It’s all chemistry; what is needed is a way to demonstrate the origin of a relevant self-replicating molecule. Not much is discussed about this online (or at least, I haven’t found it) because chemists are outside the evolution wars. No creationist goes around challenging basic chemical principles (although I’ve seen an hilarious claim that amino acids can’t form in water, because they would react with the oxygen in it), or trying to teach pseudo-chemistry in public schools. So chemists have largely been out of it.

    Not all that much progress has been made in this field, not (IMO) because it is so extraordinarily difficult, but because very few chemists work on it. The funding level for basic chemical research approaches zero. In grant applications, you had better demonstrate that your research has pretty short-term practical applications, or you won’t be funded. Much more funding was available a couple of decades ago, but the modern body of chemical knowledge was, of course, not yet available.

    As has been demonstrated, amino acids and nucleotides can spontaneously form under a variety of conditions (http://en.wikipedia.org/wiki/Abiogenesis). Both proteins and DNA/RNA are commonly lab-synthesized, with specific sequences, under optimized conditions. I’m not aware (yet) of any report of spontaneous self-assembly or catalytic assembly of DNA/RNA under “early earth” conditions.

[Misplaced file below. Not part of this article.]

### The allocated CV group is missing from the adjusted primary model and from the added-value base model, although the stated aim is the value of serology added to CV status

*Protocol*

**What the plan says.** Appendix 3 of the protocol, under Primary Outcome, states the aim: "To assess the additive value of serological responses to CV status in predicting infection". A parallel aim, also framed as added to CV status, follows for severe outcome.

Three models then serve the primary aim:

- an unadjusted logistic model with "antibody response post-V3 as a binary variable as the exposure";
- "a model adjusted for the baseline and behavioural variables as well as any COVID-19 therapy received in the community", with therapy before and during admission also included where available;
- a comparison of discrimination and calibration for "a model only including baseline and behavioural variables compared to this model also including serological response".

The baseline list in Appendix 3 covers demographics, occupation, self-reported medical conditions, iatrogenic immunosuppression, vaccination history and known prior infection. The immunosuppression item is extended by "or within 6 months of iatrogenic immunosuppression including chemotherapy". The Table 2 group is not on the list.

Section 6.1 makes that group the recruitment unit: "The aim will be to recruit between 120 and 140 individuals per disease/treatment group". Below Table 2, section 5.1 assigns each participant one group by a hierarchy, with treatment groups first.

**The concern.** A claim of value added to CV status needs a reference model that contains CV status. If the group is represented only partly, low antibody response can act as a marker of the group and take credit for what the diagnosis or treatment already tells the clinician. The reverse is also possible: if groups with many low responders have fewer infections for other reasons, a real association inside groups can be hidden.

But proteins are easily self-assembled. Sidney Fox showed that amino acids react to give proteins when just dissolved in water containing the correct salts, and then warmed (a detailed review: Sidney W. Fox, “Creationism and Evolutionary Protobiogenesis”, in Science and Creationism, ed. Ashley Montague, Oxford University Press, 1984). The sequences of the proteins are not random, but follow thermodynamic rules about the differential favorability of chemical reactions. So these reactions give rise to proteins of specific amino acid sequence.